At times you're required to do a little platforming and this can be a little hit and miss. The problem tends to be more in judging the platforms accurately from the isometric viewpoint and it certainly led to a few falls into the abyss or lava or whatever hazard waited before. Fortunately, such falls don't result in instant death but a loss of health and being warped back onto the level. It's still annoying though and I found myself relying on my chosen tribe's midair jump ability a lot. Sometimes though this isn't anywhere near as problematic and can even be interesting, so it might come down to what consequences you face if you miss a platform. It does tend to hurt more than it works so I just am thankful that the game doesn't place as great as focus on it as the other elements.
The game is quite helpful in letting you know where you need to go for the most part. In most cases the game directs you via NPC conversations, but for the few times it doesn't or if you forget then the game keeps a log that helps you find the next destination. Unfortunately, I must criticise the save system in this game. You can only save at special crystals scattered around the game world, which also serve to fully heal your party. However, there are times where you can go quite some time between these crystals. While you can simply use the DS's sleep mode, I feel this is not as good as offering a more flexible save system which I consider an important factor for a handheld game.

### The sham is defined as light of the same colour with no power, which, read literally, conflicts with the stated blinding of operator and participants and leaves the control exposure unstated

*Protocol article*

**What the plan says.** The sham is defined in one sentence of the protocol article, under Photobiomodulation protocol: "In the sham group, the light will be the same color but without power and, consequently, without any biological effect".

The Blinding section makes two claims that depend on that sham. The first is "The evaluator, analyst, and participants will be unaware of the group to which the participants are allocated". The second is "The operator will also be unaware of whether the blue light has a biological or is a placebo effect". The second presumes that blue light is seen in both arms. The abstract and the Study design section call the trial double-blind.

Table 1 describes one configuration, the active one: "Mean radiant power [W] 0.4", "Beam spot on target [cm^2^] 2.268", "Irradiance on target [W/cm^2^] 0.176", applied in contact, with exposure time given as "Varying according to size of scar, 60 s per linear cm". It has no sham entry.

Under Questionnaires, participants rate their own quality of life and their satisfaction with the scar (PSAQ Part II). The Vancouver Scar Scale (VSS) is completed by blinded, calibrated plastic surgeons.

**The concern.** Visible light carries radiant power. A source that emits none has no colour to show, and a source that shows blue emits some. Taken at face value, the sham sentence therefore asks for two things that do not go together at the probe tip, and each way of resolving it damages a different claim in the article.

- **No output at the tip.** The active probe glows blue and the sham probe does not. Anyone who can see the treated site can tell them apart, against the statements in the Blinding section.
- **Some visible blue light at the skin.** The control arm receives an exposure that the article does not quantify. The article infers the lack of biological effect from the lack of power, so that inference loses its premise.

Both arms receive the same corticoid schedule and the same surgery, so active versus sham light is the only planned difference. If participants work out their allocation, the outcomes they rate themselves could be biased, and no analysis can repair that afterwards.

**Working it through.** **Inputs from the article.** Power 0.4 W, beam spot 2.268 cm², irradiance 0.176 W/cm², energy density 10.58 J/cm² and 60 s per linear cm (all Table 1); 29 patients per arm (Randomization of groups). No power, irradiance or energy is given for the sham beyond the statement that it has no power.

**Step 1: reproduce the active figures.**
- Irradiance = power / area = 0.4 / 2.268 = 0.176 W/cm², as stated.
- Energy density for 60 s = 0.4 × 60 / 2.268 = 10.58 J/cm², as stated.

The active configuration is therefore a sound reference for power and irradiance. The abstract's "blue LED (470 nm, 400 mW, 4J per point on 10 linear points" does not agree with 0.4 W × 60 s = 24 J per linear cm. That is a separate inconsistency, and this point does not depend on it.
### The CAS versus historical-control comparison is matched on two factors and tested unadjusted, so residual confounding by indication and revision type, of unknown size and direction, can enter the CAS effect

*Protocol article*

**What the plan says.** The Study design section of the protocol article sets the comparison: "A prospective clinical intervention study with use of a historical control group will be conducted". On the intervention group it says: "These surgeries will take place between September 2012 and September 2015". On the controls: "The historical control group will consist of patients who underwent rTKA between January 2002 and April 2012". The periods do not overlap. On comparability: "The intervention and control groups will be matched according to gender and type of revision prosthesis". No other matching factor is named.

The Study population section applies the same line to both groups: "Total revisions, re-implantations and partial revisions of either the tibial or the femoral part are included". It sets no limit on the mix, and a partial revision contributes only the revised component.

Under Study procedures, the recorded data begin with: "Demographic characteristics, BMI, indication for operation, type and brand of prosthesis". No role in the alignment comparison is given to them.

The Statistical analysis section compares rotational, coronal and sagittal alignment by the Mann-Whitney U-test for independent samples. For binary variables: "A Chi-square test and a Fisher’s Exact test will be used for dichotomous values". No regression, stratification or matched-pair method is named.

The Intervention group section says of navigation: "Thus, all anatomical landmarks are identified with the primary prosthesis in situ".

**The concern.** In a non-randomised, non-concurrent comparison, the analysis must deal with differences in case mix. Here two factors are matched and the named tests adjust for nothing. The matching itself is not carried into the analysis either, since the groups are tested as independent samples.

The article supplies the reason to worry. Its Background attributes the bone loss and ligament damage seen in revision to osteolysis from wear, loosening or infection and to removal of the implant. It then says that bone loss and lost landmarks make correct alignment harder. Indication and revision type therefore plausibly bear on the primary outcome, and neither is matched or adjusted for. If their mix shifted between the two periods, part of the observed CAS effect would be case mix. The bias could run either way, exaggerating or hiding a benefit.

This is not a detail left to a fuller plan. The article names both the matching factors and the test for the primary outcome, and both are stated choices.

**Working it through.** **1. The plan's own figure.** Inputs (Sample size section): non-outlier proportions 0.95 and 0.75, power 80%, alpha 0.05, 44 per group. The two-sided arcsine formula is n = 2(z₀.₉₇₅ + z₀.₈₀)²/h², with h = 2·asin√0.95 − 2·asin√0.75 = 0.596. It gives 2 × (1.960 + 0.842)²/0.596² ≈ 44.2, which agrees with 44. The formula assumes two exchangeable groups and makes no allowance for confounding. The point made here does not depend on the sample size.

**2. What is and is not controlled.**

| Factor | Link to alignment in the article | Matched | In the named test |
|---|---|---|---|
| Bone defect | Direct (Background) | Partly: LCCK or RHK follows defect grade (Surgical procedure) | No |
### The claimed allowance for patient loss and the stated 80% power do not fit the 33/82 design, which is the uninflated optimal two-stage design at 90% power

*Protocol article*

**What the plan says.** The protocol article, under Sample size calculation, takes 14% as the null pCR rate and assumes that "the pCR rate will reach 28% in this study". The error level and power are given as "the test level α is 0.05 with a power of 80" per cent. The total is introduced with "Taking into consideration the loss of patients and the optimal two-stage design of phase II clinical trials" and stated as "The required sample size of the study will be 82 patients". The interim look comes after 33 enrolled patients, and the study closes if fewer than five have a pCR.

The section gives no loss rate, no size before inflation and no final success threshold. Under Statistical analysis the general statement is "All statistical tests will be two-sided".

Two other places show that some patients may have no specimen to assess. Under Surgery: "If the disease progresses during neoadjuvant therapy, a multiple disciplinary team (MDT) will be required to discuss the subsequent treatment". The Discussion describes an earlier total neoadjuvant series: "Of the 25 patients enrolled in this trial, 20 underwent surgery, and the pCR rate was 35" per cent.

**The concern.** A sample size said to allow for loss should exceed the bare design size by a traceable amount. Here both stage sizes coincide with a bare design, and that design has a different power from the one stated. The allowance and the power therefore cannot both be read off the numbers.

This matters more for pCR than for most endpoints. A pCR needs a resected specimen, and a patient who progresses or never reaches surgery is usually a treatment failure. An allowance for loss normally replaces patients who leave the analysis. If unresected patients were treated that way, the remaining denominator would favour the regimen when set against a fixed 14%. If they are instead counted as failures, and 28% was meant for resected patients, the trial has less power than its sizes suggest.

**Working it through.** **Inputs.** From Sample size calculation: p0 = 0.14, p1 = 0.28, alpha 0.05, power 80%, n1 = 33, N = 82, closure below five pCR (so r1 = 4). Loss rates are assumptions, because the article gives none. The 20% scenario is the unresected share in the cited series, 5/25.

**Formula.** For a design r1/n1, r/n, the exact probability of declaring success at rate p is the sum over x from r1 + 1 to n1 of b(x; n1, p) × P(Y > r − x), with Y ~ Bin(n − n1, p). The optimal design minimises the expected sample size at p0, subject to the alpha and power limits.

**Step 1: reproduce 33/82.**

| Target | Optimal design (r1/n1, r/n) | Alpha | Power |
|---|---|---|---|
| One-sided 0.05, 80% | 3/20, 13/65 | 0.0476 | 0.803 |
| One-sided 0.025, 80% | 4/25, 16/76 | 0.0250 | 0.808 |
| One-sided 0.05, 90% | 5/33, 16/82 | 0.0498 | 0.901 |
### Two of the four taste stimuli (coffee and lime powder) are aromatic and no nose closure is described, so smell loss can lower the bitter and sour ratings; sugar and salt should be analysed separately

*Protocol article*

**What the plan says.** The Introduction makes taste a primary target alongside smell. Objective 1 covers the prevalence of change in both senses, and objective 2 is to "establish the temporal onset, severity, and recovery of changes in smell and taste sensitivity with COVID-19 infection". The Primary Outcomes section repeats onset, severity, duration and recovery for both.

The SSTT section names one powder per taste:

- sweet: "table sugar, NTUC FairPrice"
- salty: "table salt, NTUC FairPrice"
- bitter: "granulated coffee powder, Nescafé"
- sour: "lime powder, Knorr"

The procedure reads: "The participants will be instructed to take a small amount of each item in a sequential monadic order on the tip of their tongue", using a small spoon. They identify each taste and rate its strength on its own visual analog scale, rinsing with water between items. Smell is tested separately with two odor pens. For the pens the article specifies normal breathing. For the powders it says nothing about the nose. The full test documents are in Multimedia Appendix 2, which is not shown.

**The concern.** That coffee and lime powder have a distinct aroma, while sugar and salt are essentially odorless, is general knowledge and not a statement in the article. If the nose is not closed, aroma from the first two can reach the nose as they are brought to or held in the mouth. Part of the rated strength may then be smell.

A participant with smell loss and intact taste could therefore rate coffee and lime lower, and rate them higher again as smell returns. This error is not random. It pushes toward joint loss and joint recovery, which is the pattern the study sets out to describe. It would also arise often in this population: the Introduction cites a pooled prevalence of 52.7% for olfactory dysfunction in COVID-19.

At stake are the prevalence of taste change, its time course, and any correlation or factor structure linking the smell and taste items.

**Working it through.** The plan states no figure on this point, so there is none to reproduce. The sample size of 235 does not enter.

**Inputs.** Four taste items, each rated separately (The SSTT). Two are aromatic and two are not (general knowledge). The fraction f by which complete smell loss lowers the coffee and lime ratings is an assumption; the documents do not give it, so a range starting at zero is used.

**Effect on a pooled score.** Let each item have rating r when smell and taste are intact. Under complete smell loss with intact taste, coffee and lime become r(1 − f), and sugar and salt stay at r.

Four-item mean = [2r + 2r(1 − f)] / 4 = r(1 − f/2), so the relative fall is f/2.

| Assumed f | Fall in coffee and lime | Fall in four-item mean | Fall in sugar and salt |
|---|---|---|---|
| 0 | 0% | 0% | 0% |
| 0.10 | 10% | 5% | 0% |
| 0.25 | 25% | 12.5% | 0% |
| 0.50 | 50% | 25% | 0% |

There's a fairly challenging experience in here, which lets the player choose their own difficulty so you make it as hard or as easy as you dare. It's also quite a lengthy adventure, with plenty of content to find. The replay value can be knocked a bit as the game already has you playing through some areas more than once, only from a different entrance and tackling some moved about puzzles.
I'm pleased with the direction the game took. OK, I thought the story side was handled poorly, the isometric view could interfere at times and the save system needs revision. However, I found myself completely drawn in by the interesting combat system that was complimented by locations that were fun to explore and numerous ideas that work quite well. I can certainly recommend this game for RPG fans.